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Posted: 10 August 2010 11:45 AM   [ Ignore ]   [ # 106 ]
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The Big Rich
By Bryan Burrough

I had a tough time getting through the first chapter since it was a little heavy handed in the Texas self glorification syndrome… and I’m sorry you Texans, but I have a tough time with the Texas thing - partly because I’m Coloradoan, mainly because of the atrocious mentality and politics that’s been exported from there.

But, after that Burrough get’s rolling.  This is one of those books where the substance far outweighed those minor irritations of writing style that kept on wacking me.  Fascinating, educational, thought provoking examination of the self made man & and the circumstance that made such an era possible… and impossible to repeat…  among many other items of historical interest.

If you want to learn about the development of Texas oil and political clout and some crucial back ground to today’s extremist right-wing, this book is a ‘must read.’

http://www.washingtontimes.com/news/2009/mar/08/books-the-big-rich/
says:
... Mr. Burrough tells how Texas came to be synonymous with oil through the stories of four men who built and dominated the industry: H.L. Hunt, Sid Richardson, Clint Murchison and Hugh Roy Cullen. His book is at its entertaining (and informative) best when he recounts how these hard-scrabble men thrived in an unregulated environment to satisfy America’s thirst for oil. The common characteristics they shared were a capacity for hard work, financial guile and the raw courage required to risk all they owned to drill thousands of feet in unexplored territory, hoping that a “wild cat” venture would result in a gusher…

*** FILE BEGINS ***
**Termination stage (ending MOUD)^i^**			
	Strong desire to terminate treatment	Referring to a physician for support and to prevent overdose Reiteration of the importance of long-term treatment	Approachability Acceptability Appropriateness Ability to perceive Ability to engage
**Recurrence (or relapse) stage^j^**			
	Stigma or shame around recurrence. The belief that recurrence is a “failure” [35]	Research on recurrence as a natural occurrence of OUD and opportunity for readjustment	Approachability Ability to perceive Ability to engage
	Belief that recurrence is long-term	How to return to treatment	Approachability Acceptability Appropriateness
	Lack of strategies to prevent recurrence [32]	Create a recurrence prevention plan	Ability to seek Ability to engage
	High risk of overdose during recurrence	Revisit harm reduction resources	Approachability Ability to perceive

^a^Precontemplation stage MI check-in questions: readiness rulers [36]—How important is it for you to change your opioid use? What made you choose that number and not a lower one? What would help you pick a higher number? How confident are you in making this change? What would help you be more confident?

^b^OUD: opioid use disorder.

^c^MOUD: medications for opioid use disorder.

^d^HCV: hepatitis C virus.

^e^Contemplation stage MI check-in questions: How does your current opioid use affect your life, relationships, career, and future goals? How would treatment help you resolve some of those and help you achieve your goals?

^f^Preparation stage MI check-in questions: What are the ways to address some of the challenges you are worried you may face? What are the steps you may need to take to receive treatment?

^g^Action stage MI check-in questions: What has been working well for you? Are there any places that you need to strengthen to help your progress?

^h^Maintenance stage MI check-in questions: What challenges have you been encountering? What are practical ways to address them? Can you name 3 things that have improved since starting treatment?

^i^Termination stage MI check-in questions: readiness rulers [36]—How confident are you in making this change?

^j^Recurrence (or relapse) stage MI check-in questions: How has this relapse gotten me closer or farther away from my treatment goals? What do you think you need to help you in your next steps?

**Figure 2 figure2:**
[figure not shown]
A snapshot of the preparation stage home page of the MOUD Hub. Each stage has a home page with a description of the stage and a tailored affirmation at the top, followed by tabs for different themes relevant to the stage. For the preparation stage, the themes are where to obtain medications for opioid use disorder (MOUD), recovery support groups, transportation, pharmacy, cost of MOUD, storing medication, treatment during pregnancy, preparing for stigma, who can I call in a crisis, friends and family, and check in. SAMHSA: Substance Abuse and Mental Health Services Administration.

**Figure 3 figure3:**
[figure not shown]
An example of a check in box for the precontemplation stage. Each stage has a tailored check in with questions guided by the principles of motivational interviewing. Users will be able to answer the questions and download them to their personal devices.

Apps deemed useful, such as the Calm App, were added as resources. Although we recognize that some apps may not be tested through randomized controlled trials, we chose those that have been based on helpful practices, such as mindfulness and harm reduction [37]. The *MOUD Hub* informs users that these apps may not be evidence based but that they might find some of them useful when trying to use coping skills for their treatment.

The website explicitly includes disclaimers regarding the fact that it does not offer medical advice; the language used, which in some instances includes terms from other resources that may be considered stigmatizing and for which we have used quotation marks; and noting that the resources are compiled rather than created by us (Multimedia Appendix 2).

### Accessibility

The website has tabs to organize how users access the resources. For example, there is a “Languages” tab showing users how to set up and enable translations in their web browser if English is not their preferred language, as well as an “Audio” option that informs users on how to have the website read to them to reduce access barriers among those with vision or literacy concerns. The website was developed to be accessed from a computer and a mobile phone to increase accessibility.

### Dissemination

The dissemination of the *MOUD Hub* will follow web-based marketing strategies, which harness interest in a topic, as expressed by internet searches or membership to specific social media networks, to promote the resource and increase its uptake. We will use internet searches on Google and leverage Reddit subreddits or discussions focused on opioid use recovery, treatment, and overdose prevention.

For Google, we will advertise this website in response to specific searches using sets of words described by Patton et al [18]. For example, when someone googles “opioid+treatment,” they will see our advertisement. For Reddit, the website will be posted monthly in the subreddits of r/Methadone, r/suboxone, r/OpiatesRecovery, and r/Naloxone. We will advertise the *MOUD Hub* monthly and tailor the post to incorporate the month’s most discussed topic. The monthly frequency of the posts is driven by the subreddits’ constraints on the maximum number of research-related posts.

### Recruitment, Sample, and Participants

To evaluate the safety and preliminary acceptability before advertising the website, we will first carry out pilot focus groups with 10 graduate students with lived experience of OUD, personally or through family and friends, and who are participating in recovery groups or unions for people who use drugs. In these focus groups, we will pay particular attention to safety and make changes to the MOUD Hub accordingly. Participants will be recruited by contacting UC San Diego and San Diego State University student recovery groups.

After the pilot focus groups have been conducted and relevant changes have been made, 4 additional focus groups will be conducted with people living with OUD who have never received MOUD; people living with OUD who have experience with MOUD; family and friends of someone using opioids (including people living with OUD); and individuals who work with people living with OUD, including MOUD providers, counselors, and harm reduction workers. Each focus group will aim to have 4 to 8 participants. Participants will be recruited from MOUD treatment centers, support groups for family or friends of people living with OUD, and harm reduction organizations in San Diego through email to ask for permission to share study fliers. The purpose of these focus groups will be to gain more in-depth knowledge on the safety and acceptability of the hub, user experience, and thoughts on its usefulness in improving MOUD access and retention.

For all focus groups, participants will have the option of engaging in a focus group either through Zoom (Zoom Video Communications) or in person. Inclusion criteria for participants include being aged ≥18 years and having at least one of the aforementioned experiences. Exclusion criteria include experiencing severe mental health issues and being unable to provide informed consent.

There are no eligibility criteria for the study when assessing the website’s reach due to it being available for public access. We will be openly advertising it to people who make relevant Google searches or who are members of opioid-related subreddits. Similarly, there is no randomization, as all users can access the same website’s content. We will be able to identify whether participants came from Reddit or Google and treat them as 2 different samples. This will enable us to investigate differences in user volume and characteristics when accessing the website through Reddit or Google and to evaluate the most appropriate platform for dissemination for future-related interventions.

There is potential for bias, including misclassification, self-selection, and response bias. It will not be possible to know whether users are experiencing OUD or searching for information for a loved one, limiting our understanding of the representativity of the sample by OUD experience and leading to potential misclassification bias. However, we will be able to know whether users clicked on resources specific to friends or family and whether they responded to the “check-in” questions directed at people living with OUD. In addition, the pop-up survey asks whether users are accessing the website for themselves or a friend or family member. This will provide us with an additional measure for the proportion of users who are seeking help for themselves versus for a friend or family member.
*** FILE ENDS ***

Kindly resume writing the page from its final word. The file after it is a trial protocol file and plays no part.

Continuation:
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Posted: 10 August 2010 01:00 PM   [ Ignore ]   [ # 107 ]
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I’m reading the “Philosophy of Humanism” which is pretty interesting, because I wanted to learn more about it.

Also “The Road to Serfdom”, but nobody here would be interested in that.  smile

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Posted: 17 August 2010 01:29 AM   [ Ignore ]   [ # 108 ]
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Right now, I’m reading Sterne’s The Life and Opinions of Tristram Shandy, Gentleman, which may be the most fun I’ve had between covers (well, paper covers anyway). I’m also reading the autobiography of Ulysses S. Grant, which is turning out to be an exquisite memoir. One tidbit I found fascinating: when, in 1839, the US Congress was debating a bill that would have abolished the service academies, Grant, who was attending West Point at the time, followed the legislation with great interest, because he was hoping Congress would defund the academies so that Grant could leave the military and focus on his desire to become a math professor.